Post by: fay66 on 15 January, 2010, 10:41:04 PM
Flavia and 2000 models are prone to settling of the rear leaf springs and various remedies I have heard of include re-tempering of the springs or the fitting of auxiliary coil springs to help out the leaf springs.

Apparently the coil spring option was a period 1970s accessory that could be retro-fitted by the owner to a range of cars back in the daze when leaf springs were more the norm and when cars had to last longer - but didn't really.

As a distraction from the nearby Angola that is "When Two Clubs go to War", I found what looks like a set of these coil springs for relatively small money on eBay Italia - though I am open to correction as to what they may actually be!

http://cgi.ebay.co.uk/ws/eBayISAPI.dll?ViewItem&item=180411262231&ssPageName=STRK:MEWAX:IT (http://cgi.ebay.co.uk/ws/eBayISAPI.dll?ViewItem&item=180411262231&ssPageName=STRK:MEWAX:IT)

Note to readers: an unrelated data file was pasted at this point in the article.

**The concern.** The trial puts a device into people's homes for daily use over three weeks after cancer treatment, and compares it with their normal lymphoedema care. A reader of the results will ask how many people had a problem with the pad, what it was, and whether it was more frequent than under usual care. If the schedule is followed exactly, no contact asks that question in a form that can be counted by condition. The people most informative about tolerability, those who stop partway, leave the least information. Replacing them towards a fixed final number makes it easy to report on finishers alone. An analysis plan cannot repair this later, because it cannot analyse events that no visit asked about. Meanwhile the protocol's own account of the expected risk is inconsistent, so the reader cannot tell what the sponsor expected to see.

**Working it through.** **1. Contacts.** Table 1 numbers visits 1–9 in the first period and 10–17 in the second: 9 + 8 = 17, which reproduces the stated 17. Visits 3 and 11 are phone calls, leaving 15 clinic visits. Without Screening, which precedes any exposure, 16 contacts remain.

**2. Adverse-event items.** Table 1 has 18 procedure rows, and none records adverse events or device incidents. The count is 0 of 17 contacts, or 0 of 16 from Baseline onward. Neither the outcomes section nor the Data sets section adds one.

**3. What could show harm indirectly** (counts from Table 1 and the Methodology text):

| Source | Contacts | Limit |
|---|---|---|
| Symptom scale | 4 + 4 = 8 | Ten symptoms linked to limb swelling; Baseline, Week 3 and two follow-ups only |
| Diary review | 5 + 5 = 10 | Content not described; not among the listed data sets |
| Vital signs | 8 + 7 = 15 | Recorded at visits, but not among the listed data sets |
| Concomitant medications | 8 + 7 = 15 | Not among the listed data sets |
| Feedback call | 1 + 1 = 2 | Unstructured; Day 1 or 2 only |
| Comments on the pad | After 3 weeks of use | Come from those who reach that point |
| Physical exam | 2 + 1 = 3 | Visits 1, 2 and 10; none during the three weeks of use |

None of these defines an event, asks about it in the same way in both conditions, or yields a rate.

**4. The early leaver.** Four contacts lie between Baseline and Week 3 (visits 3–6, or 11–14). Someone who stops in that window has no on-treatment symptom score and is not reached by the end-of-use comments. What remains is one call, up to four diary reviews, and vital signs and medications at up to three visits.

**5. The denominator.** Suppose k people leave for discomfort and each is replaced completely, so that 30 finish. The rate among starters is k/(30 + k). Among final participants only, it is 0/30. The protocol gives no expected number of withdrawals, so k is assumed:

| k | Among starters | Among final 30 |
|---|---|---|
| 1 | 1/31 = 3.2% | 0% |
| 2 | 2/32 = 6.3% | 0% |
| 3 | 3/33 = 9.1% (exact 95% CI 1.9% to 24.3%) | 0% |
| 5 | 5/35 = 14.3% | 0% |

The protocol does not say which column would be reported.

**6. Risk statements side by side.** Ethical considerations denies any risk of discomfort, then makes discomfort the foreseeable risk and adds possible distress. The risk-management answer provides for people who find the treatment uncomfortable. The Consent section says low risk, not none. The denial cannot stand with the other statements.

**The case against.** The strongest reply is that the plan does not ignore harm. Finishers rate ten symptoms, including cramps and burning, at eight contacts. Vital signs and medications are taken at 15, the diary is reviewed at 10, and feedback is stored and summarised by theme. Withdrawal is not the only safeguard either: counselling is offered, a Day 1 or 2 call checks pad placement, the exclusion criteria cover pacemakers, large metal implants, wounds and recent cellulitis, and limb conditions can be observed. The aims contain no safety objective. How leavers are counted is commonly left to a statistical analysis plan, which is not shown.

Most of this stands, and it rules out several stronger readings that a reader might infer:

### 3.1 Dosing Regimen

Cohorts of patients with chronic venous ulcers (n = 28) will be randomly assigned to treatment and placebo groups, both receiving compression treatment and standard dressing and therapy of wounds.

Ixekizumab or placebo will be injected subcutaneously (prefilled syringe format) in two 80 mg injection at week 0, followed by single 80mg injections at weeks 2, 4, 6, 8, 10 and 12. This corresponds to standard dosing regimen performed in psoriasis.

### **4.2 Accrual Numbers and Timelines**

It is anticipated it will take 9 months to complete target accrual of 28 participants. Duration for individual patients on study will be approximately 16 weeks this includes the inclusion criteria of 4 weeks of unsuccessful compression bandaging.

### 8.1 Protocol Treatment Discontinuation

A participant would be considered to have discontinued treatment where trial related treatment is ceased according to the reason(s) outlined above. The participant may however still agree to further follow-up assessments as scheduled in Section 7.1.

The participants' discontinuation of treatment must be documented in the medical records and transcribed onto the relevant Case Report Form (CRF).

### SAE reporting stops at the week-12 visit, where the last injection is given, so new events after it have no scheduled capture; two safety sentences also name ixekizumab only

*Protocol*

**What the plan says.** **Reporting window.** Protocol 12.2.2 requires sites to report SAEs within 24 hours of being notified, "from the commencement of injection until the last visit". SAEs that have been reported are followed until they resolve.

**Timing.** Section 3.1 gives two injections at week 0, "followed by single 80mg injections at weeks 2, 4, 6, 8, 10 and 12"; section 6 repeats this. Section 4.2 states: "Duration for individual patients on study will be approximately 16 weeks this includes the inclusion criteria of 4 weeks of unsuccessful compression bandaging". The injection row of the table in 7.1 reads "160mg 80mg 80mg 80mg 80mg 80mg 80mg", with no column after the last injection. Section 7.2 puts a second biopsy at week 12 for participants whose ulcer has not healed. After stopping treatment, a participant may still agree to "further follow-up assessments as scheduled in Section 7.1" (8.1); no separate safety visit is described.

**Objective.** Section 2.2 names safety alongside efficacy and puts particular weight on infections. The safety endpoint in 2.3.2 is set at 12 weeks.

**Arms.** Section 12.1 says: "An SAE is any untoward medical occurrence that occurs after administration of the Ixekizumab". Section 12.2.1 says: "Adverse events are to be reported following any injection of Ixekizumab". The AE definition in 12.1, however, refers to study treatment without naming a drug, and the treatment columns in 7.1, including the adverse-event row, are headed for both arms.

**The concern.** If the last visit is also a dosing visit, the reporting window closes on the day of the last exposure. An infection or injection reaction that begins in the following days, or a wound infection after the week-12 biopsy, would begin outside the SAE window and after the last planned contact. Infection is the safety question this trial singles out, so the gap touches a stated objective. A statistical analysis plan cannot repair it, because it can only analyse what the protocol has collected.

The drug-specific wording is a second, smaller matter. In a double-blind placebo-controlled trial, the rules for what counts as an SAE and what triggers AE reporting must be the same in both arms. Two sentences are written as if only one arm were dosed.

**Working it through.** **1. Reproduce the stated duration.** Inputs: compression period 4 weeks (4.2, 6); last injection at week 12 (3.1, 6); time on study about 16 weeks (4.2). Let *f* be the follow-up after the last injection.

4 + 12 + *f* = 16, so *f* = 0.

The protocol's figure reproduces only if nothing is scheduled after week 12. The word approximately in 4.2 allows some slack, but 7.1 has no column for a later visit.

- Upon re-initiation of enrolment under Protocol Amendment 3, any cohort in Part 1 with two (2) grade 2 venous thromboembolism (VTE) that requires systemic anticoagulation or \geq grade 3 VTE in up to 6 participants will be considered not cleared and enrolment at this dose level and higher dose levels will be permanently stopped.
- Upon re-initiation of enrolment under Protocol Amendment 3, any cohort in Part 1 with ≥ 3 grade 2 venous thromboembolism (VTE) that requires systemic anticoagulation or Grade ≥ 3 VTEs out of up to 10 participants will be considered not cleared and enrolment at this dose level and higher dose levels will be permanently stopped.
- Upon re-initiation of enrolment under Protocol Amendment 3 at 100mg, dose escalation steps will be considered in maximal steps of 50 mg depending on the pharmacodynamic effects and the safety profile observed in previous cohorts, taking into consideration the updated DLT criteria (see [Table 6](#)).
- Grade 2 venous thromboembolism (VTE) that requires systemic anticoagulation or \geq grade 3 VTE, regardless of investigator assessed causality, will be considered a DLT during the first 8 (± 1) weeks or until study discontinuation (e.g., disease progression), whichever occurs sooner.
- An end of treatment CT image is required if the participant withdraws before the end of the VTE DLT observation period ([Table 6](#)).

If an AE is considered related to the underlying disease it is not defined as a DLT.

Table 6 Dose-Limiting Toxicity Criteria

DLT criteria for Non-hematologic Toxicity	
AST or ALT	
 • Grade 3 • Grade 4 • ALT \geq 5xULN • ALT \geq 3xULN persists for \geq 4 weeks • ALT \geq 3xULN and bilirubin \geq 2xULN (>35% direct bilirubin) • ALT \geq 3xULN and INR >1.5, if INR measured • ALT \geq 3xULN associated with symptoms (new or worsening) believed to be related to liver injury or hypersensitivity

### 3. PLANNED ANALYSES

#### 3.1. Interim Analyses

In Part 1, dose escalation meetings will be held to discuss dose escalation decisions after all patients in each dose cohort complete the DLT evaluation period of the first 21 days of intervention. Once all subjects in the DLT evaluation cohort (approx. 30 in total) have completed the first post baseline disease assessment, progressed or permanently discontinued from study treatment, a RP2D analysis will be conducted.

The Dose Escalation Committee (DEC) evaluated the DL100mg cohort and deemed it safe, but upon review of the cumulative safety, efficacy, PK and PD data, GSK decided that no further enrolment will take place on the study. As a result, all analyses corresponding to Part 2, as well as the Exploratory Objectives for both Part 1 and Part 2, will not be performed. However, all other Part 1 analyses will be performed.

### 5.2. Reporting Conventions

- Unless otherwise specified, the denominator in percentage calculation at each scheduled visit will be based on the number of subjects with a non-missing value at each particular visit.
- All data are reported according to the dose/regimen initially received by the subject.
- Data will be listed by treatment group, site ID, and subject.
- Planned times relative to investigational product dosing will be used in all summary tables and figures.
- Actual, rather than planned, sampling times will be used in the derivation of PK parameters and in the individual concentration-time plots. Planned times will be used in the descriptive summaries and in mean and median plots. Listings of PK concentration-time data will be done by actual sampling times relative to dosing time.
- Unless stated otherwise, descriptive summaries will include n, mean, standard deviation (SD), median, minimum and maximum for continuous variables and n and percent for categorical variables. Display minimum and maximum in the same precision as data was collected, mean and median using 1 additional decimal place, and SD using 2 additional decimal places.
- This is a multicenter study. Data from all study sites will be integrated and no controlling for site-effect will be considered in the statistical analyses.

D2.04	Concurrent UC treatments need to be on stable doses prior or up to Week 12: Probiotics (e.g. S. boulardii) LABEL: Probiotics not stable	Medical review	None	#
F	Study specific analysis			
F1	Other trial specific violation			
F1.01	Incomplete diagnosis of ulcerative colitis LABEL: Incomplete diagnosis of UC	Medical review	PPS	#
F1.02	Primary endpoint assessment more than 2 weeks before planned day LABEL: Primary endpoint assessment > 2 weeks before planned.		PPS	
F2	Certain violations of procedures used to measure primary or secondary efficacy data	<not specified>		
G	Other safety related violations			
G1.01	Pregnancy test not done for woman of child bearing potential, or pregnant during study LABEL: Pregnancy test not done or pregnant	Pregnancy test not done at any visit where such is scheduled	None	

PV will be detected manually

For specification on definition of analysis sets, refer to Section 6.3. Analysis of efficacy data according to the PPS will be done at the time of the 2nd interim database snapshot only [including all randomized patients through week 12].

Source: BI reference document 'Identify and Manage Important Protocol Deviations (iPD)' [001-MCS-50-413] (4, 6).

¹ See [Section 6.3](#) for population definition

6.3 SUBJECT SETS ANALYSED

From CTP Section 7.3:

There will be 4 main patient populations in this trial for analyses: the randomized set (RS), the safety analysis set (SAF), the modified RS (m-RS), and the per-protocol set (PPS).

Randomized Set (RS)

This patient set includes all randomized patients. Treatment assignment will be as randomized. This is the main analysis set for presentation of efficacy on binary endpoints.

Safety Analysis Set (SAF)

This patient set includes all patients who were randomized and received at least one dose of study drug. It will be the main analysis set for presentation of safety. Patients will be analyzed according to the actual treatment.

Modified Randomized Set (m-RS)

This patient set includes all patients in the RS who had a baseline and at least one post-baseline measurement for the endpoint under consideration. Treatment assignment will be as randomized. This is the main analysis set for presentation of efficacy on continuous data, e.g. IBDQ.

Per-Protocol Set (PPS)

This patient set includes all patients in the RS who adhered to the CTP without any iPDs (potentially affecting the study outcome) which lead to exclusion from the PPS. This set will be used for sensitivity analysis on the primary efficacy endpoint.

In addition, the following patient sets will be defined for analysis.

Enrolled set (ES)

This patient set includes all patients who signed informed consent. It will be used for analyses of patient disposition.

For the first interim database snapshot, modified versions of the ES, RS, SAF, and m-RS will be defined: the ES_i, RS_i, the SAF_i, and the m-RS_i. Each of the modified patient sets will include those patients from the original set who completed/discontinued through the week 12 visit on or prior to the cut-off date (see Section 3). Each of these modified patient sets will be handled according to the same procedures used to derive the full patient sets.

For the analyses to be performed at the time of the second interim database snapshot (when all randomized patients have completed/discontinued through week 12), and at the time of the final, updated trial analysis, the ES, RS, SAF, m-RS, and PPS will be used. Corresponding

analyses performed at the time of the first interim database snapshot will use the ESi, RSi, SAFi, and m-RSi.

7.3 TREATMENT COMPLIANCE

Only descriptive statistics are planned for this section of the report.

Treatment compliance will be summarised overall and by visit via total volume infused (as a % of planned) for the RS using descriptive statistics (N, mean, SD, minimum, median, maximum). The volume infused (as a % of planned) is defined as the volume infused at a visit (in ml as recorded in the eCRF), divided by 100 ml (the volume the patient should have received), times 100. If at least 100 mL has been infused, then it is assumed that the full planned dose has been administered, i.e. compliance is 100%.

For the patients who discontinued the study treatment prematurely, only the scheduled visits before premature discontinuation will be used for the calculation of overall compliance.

From the descriptions I've heard, they fit in place of the rubber bump-stop on the car body at the upper end and are seated at the lower end on a conveniently located flat plate on the beam axle. at that price or anywhere near, they're a bargain. ;D

My own preferred solution which, though not scientifically endorsed, has proven very satisfactory in practice in terms of improved ride height and firmer handling was to add an extra leaf to the leaf springs - I also expect to be better equipped for towing  ... when I get that far - I'll need to put the "propelling unit" back in first!